So, as much as we’ve seen some IT services firms bulking up their CX capability for a more holistic value proposition, I think we’ll see it happening on the other side too with the serious CX services firms buying their way into the IT side of the house -- for example, Telus International’s acquisition of IT services firm Xavient.  These kinds of moves will help to bridge both the perception and capability gap.

In your view, Melissa, what should CX leaders do to be effective in this hybrid work / business environment?

Firstly, have a relentless and continuously evolving focus on EX.  The top providers know very well how important EX is to delivering quality CX services.  The required expertise will inevitably change hybrid remote and WFH emerges, and as automation and self-service continue to take a bigger piece of the customer interaction pie.  Well-designed CX and well-trained customer service agents are always going to be a part of the equation.  Plus, the labor market is changing.  There are pockets of staffing shortages, employee expectations have shifted, and gig work is going to be an even bigger part of the workforce of the future; all this demands an ongoing re-evaluation of how to recruit, onboard, train, retain and motivate people.

My second piece of advice is related to the first because people today care a lot about the values and philosophy of the companies they choose to work for.  “Profit with a purpose” is becoming a mantra in our business environment, and it’s more than paying lip service to ‘feel good’ causes; so be very clear about what you stand for as a firm and take bold action to ensure you live these values. CX Services providers traditionally have awesome CSR programs that involve employees from the bottom-up; allowing employees to choose what programs to donate time and money to has been a staple of the top providers' strategy to attract and retain talent.  But this is becoming a bigger part of retaining and winning new business also.  CX buyers have always cared about how their partners approached ESG efforts but are now devising ways to measure and assess potential providers in the RFP process.  Diversity and inclusion are at the very top of the list, and sustainability is catching up.  We saw some awesome examples of how CX services companies and clients are partnering to jointly address ESG initiatives.   Bottom line, CX executives will not buy from firms that don't share their core values beyond revenues and profit, and act upon them.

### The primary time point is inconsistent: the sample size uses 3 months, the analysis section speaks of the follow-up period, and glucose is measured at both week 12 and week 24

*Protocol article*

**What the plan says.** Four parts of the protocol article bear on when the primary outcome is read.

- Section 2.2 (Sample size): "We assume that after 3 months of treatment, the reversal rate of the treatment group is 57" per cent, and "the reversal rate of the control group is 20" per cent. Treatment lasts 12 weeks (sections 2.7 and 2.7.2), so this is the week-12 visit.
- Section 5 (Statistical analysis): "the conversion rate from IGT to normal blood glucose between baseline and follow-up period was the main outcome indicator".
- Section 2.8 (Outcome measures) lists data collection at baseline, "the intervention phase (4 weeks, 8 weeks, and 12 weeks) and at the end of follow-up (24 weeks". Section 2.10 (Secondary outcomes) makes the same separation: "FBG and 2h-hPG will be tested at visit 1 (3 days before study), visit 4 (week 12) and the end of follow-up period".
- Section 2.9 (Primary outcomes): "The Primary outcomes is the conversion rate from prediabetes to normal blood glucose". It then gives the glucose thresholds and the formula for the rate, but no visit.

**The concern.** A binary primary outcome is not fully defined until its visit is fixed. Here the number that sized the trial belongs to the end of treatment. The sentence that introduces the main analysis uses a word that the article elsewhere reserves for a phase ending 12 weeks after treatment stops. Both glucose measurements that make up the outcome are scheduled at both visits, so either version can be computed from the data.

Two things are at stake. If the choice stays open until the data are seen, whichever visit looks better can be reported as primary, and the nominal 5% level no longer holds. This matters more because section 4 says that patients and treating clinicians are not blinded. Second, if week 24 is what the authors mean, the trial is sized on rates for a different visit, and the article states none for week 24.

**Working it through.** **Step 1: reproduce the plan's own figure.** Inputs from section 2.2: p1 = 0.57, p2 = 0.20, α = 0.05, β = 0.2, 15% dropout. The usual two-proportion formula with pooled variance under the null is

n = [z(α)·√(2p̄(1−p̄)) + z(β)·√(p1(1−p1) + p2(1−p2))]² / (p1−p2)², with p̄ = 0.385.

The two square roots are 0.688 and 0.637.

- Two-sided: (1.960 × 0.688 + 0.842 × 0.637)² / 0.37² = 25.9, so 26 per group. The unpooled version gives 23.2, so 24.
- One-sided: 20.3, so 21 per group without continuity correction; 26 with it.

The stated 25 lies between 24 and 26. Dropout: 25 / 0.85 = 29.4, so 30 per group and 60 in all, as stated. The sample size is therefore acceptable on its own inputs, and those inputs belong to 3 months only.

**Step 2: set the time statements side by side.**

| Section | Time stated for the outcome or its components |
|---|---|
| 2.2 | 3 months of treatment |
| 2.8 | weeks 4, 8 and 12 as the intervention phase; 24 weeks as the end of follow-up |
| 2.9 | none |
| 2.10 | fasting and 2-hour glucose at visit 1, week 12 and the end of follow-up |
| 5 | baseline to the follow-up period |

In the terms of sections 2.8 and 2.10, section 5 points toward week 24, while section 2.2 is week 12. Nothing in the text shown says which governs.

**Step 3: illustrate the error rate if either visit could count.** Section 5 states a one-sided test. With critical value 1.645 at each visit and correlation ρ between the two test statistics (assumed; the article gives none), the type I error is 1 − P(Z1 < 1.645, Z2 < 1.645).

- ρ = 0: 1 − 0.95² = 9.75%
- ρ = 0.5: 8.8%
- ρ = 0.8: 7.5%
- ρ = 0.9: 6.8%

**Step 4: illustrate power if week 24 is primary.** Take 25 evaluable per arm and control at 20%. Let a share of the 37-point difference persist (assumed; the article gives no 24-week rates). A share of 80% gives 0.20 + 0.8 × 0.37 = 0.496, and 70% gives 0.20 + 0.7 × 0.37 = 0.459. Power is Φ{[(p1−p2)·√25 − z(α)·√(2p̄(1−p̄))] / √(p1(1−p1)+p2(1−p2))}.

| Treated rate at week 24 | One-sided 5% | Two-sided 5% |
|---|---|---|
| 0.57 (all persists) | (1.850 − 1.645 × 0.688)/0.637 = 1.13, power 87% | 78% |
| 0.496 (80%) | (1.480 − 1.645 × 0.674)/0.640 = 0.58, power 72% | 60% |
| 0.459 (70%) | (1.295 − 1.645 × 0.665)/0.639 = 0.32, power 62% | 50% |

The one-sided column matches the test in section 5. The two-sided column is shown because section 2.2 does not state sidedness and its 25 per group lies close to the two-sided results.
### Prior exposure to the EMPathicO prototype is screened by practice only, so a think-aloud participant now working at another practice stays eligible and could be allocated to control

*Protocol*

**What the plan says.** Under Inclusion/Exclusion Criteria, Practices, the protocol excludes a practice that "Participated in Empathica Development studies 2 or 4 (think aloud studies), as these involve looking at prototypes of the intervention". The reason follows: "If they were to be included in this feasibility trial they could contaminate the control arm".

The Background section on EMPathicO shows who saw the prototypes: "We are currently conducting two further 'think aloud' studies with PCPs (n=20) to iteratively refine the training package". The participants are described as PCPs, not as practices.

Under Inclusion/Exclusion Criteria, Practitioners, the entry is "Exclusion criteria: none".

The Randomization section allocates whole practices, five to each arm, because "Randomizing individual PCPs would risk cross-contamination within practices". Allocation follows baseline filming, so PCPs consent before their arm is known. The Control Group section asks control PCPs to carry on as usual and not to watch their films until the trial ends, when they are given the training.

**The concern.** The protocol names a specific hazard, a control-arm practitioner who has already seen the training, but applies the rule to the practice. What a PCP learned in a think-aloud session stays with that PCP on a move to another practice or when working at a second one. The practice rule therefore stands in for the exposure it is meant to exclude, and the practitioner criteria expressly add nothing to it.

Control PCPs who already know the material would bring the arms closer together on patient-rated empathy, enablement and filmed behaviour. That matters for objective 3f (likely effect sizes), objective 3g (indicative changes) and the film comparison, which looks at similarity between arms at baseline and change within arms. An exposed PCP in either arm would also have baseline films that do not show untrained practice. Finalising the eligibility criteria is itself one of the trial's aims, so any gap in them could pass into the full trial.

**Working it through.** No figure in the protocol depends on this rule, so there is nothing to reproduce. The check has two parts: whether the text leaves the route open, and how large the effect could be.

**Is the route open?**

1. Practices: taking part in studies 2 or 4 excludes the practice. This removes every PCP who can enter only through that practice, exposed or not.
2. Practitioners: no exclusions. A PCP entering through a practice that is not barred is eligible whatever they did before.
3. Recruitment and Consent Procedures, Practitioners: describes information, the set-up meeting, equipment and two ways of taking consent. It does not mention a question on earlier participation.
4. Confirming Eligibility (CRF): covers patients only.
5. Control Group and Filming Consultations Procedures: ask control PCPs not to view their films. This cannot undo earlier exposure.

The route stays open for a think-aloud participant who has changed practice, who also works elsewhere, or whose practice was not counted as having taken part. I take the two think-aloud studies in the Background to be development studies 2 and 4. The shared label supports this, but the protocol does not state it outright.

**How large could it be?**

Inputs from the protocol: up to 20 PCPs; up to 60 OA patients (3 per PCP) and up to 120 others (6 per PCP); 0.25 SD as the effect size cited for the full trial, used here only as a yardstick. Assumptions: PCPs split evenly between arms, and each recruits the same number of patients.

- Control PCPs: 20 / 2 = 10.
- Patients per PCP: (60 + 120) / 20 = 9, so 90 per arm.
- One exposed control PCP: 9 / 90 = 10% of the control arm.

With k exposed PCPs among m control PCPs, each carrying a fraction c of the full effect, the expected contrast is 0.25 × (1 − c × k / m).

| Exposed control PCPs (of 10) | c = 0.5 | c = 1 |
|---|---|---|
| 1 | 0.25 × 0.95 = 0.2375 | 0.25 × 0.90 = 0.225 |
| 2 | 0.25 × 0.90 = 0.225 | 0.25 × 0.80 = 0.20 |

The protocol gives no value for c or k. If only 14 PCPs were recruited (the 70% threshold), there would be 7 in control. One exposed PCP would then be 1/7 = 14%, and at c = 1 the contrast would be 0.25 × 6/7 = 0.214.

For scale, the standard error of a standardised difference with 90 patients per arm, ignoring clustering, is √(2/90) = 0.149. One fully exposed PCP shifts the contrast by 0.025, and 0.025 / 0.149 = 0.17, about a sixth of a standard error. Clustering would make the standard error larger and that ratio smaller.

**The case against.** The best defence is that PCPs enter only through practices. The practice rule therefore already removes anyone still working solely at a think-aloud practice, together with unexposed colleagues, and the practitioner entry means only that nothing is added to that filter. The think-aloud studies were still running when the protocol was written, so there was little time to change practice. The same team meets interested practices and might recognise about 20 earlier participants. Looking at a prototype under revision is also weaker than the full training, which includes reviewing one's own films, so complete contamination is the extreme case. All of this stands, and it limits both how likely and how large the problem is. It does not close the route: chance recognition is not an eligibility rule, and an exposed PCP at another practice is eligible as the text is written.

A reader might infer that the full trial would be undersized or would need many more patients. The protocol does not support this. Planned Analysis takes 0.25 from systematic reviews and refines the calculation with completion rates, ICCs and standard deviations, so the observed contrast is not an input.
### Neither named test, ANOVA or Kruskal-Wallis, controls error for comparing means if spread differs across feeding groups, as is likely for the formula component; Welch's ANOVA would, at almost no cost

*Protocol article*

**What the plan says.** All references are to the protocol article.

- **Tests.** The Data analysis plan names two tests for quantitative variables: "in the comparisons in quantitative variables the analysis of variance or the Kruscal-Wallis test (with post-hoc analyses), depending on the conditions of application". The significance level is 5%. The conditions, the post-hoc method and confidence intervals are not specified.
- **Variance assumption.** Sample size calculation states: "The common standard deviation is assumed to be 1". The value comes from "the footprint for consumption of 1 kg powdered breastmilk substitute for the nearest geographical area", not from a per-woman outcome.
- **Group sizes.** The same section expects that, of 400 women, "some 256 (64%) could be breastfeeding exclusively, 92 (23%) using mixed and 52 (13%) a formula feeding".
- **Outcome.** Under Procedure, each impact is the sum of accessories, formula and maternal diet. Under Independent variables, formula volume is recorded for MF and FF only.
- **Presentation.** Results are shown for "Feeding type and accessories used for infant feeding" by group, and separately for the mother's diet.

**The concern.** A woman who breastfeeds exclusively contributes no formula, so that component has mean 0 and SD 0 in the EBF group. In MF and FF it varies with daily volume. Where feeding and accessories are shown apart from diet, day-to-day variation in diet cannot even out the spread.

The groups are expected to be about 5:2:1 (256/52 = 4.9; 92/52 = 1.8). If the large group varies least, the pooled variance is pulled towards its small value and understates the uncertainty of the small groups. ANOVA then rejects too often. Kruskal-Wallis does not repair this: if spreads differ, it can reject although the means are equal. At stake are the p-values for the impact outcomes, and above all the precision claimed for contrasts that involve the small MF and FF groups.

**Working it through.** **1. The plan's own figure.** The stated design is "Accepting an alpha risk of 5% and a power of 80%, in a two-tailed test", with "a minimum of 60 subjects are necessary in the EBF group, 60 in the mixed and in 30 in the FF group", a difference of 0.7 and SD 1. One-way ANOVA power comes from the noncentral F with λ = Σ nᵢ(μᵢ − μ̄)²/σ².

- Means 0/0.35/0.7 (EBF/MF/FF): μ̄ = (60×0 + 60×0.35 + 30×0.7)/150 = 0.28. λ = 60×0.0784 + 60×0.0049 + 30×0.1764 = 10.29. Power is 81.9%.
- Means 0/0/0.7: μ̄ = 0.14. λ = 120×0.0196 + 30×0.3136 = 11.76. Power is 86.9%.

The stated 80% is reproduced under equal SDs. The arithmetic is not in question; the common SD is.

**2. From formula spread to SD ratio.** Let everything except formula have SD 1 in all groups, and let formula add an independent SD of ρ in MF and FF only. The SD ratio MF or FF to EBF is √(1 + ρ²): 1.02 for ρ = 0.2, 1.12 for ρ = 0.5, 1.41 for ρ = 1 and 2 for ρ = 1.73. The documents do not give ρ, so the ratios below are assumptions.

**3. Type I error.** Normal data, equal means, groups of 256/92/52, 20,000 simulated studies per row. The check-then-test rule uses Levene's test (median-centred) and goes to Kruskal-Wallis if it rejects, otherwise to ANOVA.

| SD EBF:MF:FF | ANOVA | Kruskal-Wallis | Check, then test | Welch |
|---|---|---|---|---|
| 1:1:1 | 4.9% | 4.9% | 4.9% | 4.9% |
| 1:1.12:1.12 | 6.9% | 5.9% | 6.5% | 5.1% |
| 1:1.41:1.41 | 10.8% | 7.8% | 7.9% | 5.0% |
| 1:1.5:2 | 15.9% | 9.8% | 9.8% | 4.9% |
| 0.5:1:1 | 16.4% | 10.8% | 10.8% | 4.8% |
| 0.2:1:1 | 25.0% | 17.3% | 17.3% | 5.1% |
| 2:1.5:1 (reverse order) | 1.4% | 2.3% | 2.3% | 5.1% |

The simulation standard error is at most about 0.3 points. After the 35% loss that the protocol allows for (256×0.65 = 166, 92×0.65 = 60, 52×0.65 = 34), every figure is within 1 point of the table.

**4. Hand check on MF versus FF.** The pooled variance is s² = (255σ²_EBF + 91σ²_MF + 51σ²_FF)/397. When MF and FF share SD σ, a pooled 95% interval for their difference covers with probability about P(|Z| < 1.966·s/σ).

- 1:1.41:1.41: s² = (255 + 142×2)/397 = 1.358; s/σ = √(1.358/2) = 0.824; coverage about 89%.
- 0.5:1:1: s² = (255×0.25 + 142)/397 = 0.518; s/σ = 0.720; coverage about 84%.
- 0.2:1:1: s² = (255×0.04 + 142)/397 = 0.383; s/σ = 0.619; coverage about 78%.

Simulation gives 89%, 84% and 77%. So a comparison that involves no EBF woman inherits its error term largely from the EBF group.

Click here to access the full report:  HFS Top 10: CX Services in the Pandemic Economy—The Best of the Best Service Providers

Posted in: Business Process Outsourcing (BPO)Digital OneOfficeCustomer Experience Management



Meet the billion-dollar baby process miner who steered clear of buying an RPA product

August 11, 2021 | Phil FershtDavid Cushman